There must be a universal design template for puzzles books percolating somewhere in the ether because almost all puzzle books, regardless of the publisher, share similar features: bright red or yellow soft cover that is meant to attract attention by assaulting the visual sense and raise one's blood pressure, cheap dirty-white, gritty paper that offers no pleasurable tactile experience, and the solutions, reduced and bundled together like sardines in a can and placed at the end of each book.
This template was designed to minimize the cost and maximize the profits. These puzzle books provide cheap, disposable entertainment. They sell very well, especially the sudoku and the crossword books.
I can't argue against minimizing costs and maximizing profits. And I want to increase my sales in any way I can. But with the two "Kids" puzzle books I wanted to create a more satisfying and fun experience not only for kids but also for adults (these two books offer challenging puzzles for players of all ages). I wanted to break this generic puzzle book design pattern.
My first break was in doing the covers. I don't like the gaudy colors and crude layouts that include a lot of superfluous text (ironically, while most of these covers are polluted by the sales pitch, they invariably always lack two words: the first and last name of the creator. Have you every seen a name of the person who created the puzzles for the puzzle book on the puzzle book? Someone had to create the puzzles. I am suspicious of any publisher who does not give credit to the creator). For the covers of the the "Kids" puzzle books, I eliminate superfluous text, I use calm and meditative white as background color and a two color combination for the title and name of creator. I also include a sample puzzle as illustration and tie these separate elements together with a light background graphic that is an enlarged version of a letter ("o" and "S") from the font that I use for the titles.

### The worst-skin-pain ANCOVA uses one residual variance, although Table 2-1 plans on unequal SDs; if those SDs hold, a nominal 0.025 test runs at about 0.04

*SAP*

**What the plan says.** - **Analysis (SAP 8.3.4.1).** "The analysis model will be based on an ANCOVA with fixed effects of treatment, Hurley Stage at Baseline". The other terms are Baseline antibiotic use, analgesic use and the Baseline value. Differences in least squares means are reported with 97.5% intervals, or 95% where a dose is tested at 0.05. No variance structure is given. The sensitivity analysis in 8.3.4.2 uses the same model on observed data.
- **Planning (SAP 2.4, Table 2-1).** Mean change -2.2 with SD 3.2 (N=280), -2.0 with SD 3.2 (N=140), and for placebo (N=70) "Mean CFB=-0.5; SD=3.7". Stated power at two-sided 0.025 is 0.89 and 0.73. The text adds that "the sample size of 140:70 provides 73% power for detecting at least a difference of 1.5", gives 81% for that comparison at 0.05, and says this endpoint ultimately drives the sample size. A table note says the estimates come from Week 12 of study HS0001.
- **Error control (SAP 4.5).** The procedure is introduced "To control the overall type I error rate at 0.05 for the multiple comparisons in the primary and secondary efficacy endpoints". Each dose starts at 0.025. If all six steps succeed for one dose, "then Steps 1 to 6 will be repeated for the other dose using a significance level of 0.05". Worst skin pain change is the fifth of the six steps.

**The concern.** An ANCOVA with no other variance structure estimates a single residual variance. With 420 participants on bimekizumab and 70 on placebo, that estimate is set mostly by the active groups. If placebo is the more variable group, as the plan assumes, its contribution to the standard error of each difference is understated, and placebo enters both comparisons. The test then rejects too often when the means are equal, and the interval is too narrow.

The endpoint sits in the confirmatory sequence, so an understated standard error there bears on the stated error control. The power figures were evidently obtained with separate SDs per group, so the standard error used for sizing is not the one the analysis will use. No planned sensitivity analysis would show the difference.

For me, pen-and-paper puzzles are meditative, digital puzzles are reflexive. I think most people who solve digital puzzles, do it quicker, knowing that they can either press "delete" or "back" if their answers are wrong, or knowing that they can just begin a new puzzle from scratch at a moments notice. This leads to more guessing (reacting) and less thinking and defeats the purpose of the puzzle.